Anti-Cancer Drug Can Help Cure Hepatitis B, Study Suggests

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Sample analysis tubes are seen in a lab at the Institute of Cancer Research in Sutton, July 15, 2013. Picture taken July 15, 2013.
IN PHOTO: Sample analysis tubes are seen in a lab at the Institute of Cancer Research in Sutton, July 15, 2013. Picture taken July 15, 2013. REUTERS/Stefan Wermuth

A group of scientists from Australia has discovered a possible cure for hepatitis B virus (HBV), which is a chronic disease that has no definitive cure yet. The preclinical models of the research yielded a 100 percent success rate in eliminating the viral infection that causes the disease.

The researchers from Melbourne's Walter and Eliza Hall Institute have developed a combination treatment for HBV, which is composed of an antiviral drug and an anti-cancer drug. The ongoing study is now on its 1/2a clinical trial phase in Melbourne, Perth and Adelaide. This possible breakthrough was formulated using an anti-cancer treatment drug called birinapant, which was developed by a biotech company called TetraLogic Pharmaceuticals in the U.S.

The research, which was conducted by Dr Marc Pellegrini, Dr Greg Ebert and colleagues, was published in two papers in the journal Proceedings of the National Academy of Sciences. The research and the treatment findings were based on the authors’ previous studies of the HBV’s cell characteristics.

The result of the study of the preclinical models were said to be 100 percent effective in treating HBV infections in hundreds of testings, Pellegrini said. This paved the way for human trials, which was initiated in December of 2014.

The researchers said that birinapant was efficient in destroying the liver cells infected with HBV, without causing damage to the normal cells. Furthermore, the infection was cleared twice as fast when birinapant was administered with an anti-cancer drug called entecavir. They are looking forward to the possibility that the same positive results will come out of the human trials.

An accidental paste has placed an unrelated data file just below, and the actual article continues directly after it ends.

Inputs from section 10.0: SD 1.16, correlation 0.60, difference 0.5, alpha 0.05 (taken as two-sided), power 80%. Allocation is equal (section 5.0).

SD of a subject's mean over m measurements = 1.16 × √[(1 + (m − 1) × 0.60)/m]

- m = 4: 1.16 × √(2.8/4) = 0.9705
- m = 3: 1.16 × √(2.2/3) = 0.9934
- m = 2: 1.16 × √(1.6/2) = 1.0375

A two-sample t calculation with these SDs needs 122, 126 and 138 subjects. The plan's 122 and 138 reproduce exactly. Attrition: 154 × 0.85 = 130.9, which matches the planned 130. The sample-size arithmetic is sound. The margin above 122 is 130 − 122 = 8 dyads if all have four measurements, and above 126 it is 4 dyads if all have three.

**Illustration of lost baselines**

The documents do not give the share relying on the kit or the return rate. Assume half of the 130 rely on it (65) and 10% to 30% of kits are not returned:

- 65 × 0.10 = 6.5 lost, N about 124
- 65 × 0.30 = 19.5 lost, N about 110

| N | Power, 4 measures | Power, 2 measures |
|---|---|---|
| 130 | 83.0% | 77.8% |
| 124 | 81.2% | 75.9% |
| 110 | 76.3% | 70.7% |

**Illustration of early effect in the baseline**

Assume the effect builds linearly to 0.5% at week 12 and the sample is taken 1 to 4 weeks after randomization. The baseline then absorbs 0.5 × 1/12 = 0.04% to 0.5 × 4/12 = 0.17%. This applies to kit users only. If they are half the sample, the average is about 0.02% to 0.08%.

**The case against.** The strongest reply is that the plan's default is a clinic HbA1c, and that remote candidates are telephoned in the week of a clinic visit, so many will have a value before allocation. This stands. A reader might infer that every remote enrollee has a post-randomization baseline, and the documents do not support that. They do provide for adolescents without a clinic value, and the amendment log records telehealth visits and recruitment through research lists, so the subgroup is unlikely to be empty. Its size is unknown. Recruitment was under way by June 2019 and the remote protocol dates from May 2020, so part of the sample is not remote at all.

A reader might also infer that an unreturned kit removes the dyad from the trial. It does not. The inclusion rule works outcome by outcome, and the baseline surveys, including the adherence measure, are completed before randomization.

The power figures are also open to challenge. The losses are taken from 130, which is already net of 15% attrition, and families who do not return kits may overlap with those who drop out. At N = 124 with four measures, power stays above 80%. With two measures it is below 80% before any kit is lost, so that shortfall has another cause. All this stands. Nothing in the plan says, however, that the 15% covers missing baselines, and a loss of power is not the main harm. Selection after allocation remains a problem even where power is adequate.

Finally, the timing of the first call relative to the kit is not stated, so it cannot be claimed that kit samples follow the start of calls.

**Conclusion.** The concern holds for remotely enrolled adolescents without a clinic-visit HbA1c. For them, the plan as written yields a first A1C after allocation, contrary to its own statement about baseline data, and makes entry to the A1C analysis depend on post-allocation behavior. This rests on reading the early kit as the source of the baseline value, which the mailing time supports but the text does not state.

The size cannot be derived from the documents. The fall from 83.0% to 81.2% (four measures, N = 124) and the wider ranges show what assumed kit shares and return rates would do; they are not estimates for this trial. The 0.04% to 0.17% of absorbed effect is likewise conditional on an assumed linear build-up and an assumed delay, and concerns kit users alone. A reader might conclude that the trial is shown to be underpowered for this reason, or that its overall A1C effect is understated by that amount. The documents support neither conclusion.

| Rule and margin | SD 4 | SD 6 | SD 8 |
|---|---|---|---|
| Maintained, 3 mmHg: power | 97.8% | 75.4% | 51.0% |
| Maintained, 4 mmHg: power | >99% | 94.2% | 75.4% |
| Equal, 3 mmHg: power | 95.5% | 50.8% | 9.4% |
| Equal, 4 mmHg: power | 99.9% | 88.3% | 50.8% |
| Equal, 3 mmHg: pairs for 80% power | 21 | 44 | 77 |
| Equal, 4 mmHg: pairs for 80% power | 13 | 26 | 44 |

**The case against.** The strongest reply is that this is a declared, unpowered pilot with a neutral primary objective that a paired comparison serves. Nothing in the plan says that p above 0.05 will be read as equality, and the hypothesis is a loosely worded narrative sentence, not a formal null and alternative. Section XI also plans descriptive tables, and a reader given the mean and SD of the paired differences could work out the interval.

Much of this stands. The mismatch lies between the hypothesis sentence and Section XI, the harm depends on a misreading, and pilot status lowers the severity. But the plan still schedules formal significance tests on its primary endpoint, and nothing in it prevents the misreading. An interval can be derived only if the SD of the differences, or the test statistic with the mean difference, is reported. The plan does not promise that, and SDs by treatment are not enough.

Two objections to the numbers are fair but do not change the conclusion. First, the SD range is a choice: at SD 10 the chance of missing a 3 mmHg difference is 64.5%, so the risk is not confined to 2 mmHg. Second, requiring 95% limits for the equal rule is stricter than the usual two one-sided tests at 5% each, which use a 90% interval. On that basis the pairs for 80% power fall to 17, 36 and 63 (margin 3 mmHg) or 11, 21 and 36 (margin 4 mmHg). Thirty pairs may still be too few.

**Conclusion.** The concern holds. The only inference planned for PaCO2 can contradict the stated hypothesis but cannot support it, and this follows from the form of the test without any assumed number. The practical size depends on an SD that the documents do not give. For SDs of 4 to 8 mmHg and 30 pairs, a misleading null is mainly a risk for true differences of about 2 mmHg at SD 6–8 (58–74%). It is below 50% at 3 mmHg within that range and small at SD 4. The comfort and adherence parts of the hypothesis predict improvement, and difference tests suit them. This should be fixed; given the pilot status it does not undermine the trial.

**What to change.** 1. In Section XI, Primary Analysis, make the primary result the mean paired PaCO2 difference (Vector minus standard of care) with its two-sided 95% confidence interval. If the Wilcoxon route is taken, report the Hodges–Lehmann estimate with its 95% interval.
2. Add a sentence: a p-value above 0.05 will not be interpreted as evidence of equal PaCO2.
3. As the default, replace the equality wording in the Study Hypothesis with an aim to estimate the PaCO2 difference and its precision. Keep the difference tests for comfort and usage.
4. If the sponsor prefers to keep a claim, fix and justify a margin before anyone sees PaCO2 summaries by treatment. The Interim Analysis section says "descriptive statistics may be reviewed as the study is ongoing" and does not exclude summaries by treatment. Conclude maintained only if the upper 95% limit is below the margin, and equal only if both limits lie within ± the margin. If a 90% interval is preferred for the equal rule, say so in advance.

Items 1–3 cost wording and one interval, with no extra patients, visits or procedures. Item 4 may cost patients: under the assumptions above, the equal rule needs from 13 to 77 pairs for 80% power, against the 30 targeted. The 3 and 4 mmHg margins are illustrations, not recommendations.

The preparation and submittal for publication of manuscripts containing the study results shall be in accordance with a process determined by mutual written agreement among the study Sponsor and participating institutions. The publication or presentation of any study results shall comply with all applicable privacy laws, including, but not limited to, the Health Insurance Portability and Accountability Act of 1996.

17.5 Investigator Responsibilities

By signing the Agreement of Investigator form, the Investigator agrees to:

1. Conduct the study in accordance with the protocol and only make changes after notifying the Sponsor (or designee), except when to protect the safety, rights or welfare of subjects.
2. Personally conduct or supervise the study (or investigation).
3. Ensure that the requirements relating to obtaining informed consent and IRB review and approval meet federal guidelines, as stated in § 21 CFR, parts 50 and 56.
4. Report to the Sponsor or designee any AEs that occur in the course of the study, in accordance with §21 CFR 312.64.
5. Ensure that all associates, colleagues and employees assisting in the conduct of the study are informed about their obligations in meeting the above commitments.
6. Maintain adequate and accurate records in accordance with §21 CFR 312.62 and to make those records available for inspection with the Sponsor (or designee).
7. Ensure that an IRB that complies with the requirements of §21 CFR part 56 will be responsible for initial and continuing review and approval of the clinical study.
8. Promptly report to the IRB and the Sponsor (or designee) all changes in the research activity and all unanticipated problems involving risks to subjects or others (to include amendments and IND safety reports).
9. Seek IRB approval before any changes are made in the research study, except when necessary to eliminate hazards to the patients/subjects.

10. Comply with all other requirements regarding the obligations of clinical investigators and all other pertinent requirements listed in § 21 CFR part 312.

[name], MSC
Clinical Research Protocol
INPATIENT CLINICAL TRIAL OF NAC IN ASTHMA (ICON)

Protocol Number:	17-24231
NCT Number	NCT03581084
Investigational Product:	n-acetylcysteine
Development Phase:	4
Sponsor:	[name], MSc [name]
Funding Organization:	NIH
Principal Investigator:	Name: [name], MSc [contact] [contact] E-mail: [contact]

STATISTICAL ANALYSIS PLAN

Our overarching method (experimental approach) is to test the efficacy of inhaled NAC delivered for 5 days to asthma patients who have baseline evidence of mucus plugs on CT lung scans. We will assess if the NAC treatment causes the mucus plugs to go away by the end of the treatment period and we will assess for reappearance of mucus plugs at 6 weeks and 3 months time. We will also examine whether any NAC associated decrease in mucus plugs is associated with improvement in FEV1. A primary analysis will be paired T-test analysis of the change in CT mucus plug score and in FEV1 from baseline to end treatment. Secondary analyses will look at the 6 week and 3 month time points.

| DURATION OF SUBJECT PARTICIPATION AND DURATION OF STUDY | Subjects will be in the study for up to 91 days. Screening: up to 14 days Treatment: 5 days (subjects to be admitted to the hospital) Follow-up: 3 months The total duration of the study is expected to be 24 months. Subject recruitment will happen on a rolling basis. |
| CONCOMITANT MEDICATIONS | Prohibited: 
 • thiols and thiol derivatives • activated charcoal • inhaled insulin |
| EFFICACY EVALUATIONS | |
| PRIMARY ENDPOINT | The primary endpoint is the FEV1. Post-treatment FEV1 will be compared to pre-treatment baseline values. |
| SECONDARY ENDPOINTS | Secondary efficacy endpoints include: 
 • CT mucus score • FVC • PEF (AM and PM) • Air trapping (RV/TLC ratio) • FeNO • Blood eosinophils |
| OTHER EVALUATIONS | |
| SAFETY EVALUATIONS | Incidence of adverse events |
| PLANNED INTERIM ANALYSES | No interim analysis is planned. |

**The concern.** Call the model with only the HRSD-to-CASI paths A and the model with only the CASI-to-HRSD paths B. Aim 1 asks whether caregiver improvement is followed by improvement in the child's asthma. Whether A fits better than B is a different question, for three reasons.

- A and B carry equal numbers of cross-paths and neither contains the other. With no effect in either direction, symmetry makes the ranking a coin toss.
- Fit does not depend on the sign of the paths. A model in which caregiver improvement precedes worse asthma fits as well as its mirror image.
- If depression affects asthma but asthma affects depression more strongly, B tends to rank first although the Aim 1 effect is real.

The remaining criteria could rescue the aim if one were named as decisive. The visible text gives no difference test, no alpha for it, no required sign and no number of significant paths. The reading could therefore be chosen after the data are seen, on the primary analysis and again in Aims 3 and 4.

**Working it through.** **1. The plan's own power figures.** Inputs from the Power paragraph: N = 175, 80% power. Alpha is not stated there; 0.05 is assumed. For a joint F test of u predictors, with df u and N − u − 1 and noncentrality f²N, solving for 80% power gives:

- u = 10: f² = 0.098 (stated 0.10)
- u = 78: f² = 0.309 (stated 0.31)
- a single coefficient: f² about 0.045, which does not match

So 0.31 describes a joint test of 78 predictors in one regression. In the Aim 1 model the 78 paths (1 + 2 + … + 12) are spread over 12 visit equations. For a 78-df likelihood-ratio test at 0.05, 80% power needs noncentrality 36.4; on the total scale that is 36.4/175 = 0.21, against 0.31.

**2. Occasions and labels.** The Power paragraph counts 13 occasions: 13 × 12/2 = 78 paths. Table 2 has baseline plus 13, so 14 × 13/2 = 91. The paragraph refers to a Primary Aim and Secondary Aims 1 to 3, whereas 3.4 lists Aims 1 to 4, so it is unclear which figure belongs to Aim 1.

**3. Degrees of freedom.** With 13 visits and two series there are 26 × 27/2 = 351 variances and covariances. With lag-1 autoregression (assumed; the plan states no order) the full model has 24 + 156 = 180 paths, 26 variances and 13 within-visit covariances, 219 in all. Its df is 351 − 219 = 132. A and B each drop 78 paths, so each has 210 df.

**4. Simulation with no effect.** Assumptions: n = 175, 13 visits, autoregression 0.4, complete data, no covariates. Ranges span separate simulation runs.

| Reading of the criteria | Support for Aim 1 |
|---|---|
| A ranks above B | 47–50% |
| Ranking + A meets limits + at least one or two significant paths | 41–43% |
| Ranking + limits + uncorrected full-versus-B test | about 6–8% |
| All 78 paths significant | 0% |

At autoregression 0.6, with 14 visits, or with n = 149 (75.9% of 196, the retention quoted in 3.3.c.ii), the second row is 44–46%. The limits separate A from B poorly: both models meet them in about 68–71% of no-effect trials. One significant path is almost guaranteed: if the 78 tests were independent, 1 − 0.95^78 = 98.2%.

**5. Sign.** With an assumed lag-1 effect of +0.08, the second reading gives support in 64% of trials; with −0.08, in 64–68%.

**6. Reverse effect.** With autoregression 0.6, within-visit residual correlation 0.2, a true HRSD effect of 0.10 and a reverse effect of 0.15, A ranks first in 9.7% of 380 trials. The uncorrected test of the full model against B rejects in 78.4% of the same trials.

HBV and other other pathogens that cause chronic infections inhabit inside the host’s cells The mechanism of action of the newly developed treatment involve targeting the cell pathways that provides signals to the HBV. These signals are responsible for preventing the death of the host cells. "Normally, liver cells would respond to infection by switching on a signal that tells the cell to destroy itself 'for the greater good', preventing further infection," Pellegrini said. However, he said that the drug they came up with allows the cells to stay alive and to not destroy itself despite the infection present. Birinapant then reverses the cell mechanism used by the virus, causing death of the infected cells.

The appearance of drug-resistant HBV strains may be reduced if treatments will focus on enabling the host cell to eliminate the virus from itself, rather than attacking the virus, Pellegrini said. He further explains that an organism may easily adapt to a drug, but an alteration in the hosts cell may be too challenging for a virus to adapt.

Currently, the research team is looking at applying their latest findings in the treatment of other chronic infectious diseases. Other similar infectious diseases that can benefit from the same treatment include HIV, herpes simplex, dengue fever and bacterial infections including tuberculosis, Pellegrini closes.

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